The Early Career Fellowship (ECF) programme supports completing Warwick doctoral candidates in the transition phase between their doctoral and independant postdoctoral research careers. IAS appoints two rounds of Early Career Fellows each year, for Fellowships of 6-10 months duration. During this time, Fellows participate in the Accolade Training Programme - designed to prepare participants for independent academic careers. In addition, the Fellows establish independent research profiles that contribute to their ongoing career development by creating academic outputs, organising research-related events, maintaining an ePortfolio and participating in other IAS events.
Department of History
I am a historian of twentieth-century Britain interested in the intersecting histories of medicine and childhood. My research focuses on the ways in which medicine and the social sciences have a porous boundary with each other, with neighbouring disciplines, and exert an influence on everyday practices for people in the past. My doctoral project examined adolescent children and discipline in schools. More specifically, I looked at how teachers came to understand their pupils' behaviour through the prism of different (inter-related) methodological approaches which shifted over the course of the century (from psychology to sociology and back again). Meanwhile, my developing interest lies in the history of speech therapy as a theory and practice in twentieth-century Britain. This was a similarly diverse and inter-allied profession, and one which provides a vantage point from which to consider several research areas: social attitudes towards the voice; speech's relationship to class and gender; and where the limits of the 'medical' actually lie.
Department Politics & International Studies
Why did the British state propel the expansion of the financial sector in the 1970s/1980s? While most accounts emphasise the role of financial lobbyists and the power of neoliberal ideas, my PhD research offered a different explanation. By examining the declassified government documents, I argued that the British state acted to liberalise the City of London as a desperate, ad hoc strategy to govern both the global profitability crisis of the period and the immediate demands of the British electorate. More broadly, my work is concerned with the political governance of capitalism and theories of economic value.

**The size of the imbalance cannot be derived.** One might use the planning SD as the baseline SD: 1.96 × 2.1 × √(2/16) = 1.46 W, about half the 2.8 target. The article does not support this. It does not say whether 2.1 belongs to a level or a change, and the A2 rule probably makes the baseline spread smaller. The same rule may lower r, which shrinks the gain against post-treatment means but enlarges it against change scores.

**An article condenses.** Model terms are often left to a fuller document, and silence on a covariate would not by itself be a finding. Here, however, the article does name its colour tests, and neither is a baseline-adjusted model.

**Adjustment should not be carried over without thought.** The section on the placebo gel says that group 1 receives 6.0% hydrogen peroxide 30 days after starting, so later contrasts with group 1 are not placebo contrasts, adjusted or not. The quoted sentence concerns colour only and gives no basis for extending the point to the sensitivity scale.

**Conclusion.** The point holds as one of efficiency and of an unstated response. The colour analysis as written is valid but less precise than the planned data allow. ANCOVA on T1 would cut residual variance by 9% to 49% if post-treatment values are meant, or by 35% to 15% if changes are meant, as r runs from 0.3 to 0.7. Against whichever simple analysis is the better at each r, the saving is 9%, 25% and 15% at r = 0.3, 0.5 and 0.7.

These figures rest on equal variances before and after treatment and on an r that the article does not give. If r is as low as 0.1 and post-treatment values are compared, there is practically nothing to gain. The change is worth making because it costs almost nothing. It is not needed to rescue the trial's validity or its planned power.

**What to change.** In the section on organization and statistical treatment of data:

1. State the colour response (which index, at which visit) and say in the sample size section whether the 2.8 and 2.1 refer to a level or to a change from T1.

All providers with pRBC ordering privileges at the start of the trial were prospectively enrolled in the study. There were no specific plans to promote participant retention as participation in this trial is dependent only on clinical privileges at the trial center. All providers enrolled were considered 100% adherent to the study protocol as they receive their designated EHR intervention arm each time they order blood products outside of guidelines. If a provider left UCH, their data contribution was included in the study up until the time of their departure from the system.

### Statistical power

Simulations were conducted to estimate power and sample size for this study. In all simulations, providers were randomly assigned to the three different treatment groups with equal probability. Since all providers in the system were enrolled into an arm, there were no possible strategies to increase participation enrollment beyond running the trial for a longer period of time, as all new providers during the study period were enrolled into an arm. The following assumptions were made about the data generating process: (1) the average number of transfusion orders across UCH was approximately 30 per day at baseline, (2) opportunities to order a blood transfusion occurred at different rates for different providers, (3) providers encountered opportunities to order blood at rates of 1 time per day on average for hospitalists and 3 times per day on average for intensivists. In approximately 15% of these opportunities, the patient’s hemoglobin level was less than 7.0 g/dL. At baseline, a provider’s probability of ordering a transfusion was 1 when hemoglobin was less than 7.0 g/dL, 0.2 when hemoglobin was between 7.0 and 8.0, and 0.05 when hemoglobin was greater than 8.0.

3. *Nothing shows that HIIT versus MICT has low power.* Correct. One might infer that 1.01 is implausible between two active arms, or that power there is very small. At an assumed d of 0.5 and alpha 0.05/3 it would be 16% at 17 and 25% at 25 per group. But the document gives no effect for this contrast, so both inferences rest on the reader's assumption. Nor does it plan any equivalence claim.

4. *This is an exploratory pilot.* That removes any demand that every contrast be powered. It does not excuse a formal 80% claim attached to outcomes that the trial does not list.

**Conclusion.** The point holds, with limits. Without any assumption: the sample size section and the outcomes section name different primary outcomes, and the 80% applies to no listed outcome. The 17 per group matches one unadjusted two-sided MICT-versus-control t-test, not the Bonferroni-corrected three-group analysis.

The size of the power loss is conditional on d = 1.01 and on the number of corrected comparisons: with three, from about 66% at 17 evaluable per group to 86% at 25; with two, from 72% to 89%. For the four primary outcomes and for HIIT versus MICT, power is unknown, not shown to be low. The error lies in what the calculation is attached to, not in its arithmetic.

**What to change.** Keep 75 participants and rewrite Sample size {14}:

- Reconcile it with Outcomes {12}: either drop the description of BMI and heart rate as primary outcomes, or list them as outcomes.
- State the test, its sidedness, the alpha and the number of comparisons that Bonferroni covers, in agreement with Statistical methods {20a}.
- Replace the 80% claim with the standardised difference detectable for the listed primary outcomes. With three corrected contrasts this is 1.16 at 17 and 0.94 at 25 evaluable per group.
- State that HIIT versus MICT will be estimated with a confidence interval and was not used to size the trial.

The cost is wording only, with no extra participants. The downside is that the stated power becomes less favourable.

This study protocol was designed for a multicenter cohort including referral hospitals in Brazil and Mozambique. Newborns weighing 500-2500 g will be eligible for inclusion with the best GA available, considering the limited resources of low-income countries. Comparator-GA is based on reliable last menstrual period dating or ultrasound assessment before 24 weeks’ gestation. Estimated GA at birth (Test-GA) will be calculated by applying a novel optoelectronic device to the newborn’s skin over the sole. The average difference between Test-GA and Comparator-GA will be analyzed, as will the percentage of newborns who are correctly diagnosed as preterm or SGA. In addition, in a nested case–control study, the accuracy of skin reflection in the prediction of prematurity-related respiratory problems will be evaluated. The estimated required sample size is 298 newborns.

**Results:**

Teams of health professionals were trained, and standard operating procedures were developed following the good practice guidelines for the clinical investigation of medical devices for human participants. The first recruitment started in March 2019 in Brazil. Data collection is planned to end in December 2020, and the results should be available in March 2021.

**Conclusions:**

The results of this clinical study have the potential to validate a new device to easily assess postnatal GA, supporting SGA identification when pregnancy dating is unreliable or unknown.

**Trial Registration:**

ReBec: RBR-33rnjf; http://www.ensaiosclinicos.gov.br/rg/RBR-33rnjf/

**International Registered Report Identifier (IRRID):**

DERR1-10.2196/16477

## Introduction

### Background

Institute of Advanced Teaching & Learning and Department of Chemistry
What happens to sunscreen active ingredients when they absorb solar radiation? All molecules, including sunscreen active ingredients, become excited after absorbing radiation, acquiring excess energy that makes them unstable. In a sunscreen context, it is important that the excess energy is dissipated without generating any harmful species and without breaking apart. My PhD thesis, titled Ultrafast Photoprotection Mechanisms: Expediting the Molecular Design of Sunscreen Agents, focused on obtaining a comprehensive understanding of these energy dissipation mechanisms to inform targeted molecular design of sunscreens.
Throughout my PhD I also fell in love with teaching and so my IAS fellowship is shared with IATL, where I take part in interdisciplinary teaching.
Department of English & Comparatie Literary Studies
My PhD thesis, “Women in Residence: Forms of Belonging in Jane Austen,” investigates the centrality of non-portable property – houses – in Austen’s novels, particularly her portrayal of how her female characters establish feelings of ownership and belonging towards houses they are not legally entitled to own. My work is interdisciplinary in nature, drawing on the dialogue on women and property, management, education and accomplishments in such non-fictional sources as conduct books, diary entries and letters, as well as other fictional works of the late eighteenth and early nineteenth centuries.